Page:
News / Africa

    Helping Kenya’s Turkana People Help Themselves

    A young boy walks away with his food from a government sponsored feeding center in central Turkana, Kenya, August 30, 2011
    A young boy walks away with his food from a government sponsored feeding center in central Turkana, Kenya, August 30, 2011
    Joe DeCapua

    Times are hard for Kenya’s Turkana people. They rely on aid to survive, having suffered through prolonged drought, malnutrition and loss of livestock. But a U.S. agency is hoping to change that by providing the Turkana with grants for home grown food security projects.

    Turkana is Kenya’s largest district, some 77,000 square kilometers in the northwest of the country. It’s semi-arid and even in the best of times has little rainfall. In recent years, it practically hasn’t had any.

    “The persistent drought continues from year to year, like all of last year it only rained in March. But from March all the way up to December there was no drop of rain fall. So the communities have to start moving from one location to another one, looking for pasture,” said Timothy Nzioka, regional representative for the U.S. African Development Foundation or USADF.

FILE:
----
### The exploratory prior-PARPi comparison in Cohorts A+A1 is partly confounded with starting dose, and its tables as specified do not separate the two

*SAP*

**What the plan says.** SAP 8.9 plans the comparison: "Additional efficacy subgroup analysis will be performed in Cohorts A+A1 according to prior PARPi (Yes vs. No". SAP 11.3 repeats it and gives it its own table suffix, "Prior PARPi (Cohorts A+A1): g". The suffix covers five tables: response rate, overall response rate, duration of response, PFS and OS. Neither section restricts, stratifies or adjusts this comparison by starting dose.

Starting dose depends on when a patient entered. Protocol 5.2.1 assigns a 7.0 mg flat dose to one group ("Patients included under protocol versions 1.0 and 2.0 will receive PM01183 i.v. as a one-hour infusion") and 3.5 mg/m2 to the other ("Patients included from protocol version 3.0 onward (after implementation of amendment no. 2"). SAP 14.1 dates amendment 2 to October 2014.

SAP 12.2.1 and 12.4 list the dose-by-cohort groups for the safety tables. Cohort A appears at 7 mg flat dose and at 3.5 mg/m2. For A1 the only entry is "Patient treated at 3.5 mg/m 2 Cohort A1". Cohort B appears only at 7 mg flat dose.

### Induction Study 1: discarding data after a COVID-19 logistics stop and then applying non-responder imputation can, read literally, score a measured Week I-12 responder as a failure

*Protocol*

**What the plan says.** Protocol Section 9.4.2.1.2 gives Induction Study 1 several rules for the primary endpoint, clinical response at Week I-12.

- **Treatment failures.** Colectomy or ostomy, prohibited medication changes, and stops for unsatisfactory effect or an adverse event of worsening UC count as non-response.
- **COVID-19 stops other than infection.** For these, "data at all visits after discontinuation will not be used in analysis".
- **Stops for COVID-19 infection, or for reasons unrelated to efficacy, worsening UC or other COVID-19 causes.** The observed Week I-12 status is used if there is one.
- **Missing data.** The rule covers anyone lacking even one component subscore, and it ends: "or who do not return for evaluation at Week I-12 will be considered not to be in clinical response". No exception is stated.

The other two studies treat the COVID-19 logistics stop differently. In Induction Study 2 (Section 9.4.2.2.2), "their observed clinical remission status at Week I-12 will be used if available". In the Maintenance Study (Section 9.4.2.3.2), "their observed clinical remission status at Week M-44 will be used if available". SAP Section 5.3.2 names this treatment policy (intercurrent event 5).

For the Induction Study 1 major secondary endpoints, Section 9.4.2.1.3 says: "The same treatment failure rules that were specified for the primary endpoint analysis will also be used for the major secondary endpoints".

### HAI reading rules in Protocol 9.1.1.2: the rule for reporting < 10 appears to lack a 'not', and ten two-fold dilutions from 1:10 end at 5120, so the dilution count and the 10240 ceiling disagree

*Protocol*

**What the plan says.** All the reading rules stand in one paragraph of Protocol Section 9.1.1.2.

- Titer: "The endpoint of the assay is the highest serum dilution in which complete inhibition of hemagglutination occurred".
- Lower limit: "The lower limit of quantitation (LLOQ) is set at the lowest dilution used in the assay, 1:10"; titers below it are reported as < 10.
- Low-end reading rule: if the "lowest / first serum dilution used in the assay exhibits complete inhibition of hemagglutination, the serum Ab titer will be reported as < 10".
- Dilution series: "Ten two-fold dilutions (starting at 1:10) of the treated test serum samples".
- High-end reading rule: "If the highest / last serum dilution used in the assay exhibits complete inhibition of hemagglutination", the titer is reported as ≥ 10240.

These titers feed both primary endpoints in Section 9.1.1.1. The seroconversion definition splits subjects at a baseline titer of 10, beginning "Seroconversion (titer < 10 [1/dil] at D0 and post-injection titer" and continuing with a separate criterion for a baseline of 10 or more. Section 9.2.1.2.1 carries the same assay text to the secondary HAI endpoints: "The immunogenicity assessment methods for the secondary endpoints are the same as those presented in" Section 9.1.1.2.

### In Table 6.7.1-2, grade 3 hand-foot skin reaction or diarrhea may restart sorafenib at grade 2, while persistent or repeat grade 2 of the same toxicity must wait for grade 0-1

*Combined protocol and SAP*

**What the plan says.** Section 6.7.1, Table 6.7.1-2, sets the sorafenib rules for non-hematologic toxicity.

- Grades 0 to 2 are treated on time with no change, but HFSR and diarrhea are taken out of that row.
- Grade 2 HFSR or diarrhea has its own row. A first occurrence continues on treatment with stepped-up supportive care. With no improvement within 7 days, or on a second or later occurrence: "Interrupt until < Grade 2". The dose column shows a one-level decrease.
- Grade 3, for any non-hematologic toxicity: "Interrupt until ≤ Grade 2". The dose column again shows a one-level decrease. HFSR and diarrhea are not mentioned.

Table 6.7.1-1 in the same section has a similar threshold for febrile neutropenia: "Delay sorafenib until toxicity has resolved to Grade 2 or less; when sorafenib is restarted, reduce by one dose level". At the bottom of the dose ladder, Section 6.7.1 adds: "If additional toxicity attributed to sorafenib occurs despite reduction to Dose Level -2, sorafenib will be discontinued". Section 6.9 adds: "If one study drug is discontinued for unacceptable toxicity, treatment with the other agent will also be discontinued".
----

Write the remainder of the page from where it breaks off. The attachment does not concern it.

The Turkana are pastoralists and livestock is their trade -- or was.

    “Most of the animals end up dying because of lack of pasture and water,” he said.

    To make matters worse, Turkana is surrounded by communities in neighboring countries, who wage war through cattle raids.

    Nzioka said, “The Turkana people either are messed up by the people from the north, the people from the east, the people from the south, people from the west.”

    Farming not an option

    “Due to lack of rainfall then they have very little options to grow their own crops. So, 75 percent, according to current statistics, rely on relief,” he said.

    Earlier this year, the African Development Foundation launched the 5-year, $10 million Turkana Food Security Program. It’s providing grants for irrigation, livestock and fisheries programs.

    In the long run, said Nzioka, grants can be more effective than providing aid.